On August 12th, we left the apartment around 12:00 PM and returned at around 9:00 PM. However, after starting to pack up the apartment, we realised two very expensive and rare pairs of our designer shoes went missing, worth in excess of 1,000 euros. We definitely had the shoes there before we left that day. After that, all three of us­ rechecked the whole apartment three times each, and definitely couldn’t find them.

We called the host and asked if anyone had been in the apartment. He said nobody had, and he would not accept that anyone could have stolen it or entered the apartment and continually said “it’s impossible” and that they “must be in the apartment”. He then came in person, and checked with us, and of course, failed to find them there.

The host just would not accept that someone could have stolen it, claiming that his workers are trustworthy and that nobody else has access to the keys. However, he contradicted himself here as on August 8th he asked if his cleaner could come into the house to clean while we were away. They actually did not turn up and he remarked to me later that day that he then “had to get the keys off her”.

The host was adamant that nobody could have accessed the flat but then could not explain how shoes could have gone missing. He also implied that perhaps we hid the shoes, or were lying. I feel this Airbnb host was unprofessional, missing the point and defensive, as he also made remarks like “extraterrestials must have taken them” and “who would steal just shoes?”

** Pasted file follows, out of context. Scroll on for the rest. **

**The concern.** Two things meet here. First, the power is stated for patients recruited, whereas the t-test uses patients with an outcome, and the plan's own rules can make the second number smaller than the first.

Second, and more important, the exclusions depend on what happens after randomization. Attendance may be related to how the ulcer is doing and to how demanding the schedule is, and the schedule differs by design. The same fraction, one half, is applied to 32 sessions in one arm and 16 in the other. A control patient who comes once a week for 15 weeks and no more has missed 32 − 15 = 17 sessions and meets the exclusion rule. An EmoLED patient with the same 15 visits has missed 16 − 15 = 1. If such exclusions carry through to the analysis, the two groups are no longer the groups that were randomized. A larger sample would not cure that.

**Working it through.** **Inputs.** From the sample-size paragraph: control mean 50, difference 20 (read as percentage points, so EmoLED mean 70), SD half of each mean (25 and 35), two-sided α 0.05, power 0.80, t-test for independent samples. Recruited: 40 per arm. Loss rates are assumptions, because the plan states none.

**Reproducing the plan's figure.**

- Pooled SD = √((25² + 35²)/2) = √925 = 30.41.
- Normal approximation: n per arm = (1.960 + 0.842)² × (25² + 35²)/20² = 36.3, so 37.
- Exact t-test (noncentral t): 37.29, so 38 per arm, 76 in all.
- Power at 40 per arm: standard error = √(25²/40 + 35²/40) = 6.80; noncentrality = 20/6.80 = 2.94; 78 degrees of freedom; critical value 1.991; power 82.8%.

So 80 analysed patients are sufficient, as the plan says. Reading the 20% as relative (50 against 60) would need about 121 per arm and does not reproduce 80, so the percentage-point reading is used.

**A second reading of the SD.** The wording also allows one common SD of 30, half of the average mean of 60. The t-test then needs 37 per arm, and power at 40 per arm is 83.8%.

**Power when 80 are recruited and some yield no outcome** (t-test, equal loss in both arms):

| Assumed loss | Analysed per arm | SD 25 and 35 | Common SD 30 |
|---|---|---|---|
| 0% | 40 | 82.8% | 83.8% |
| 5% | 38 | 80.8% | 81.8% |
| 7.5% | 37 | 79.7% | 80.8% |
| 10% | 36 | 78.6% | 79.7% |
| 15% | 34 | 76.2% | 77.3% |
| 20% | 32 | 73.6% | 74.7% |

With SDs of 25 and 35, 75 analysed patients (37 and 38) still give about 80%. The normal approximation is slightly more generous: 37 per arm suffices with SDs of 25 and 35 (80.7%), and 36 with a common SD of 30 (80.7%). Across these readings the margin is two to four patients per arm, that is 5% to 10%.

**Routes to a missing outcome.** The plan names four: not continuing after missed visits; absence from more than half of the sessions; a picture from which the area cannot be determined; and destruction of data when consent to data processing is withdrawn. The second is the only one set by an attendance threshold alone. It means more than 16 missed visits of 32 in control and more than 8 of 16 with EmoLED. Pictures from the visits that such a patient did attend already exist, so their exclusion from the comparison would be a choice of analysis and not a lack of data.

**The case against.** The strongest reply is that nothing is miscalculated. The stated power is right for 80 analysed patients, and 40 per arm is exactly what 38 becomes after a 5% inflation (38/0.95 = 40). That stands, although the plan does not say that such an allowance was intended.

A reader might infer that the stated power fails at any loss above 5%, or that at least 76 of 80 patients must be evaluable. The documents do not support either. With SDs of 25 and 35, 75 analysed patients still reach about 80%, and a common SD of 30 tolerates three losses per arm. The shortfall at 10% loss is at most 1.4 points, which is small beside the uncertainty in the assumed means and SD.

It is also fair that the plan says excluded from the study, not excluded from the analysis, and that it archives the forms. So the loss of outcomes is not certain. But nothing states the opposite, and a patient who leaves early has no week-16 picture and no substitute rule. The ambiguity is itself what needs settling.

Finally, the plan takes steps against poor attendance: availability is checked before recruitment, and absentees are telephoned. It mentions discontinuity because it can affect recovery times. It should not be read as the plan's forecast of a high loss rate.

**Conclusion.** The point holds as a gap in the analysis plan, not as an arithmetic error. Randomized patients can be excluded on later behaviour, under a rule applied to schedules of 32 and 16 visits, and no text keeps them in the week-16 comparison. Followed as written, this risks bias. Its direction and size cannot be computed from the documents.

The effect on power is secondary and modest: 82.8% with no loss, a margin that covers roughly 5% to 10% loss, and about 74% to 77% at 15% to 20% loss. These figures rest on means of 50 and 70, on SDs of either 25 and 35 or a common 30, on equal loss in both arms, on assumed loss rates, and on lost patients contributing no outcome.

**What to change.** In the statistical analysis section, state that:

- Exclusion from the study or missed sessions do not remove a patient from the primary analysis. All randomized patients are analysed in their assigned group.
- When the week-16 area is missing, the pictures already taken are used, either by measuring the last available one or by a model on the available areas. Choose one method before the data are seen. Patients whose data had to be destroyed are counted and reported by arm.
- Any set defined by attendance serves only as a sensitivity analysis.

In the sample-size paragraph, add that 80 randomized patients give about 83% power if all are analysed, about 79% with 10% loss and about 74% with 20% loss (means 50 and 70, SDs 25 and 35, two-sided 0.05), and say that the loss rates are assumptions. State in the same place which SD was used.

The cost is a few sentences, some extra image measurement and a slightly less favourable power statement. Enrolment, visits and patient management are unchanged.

The fact still remains that: we were reporting our property being stolen under his watch; a crime had been committed; and it must have occurred within an eight-hour time period by somebody coming into the apartment. It is extremely curious as there were absolutely no signs of any forced entry, door damage, window damage or damages to the locks of the door, meaning the thief must have entered using a key. This should be great cause of alarm for the safety of future guests.

The host also seemed very nervous and hesitant of getting law enforcement involved in any way. Instead of saying “No, Airbnb should sort it,” a friend of the host’s came to visit the flat on August 12th just before 11:00 AM to pick up a baby pram/bed. He was checking each room as if he was struggling to find it. We were with him the whole time, but found it curious how he was scanning the entire flat.

The host phoned the cleaner and his friend, ­­­on loudspeaker in front of us. All that was asked was “do you have a key for the apartment?” to which his friend said “no”. However, the cleaner seemed very hesitant and confused about whether she had one or not. The host was defensive of her, and did not accept that it was possible that she would have done anything.

We were the victims in all of this, having £1,000+ worth of goods missing. Our host was not very considerate, blamed us for this, and acted as if he was the victim.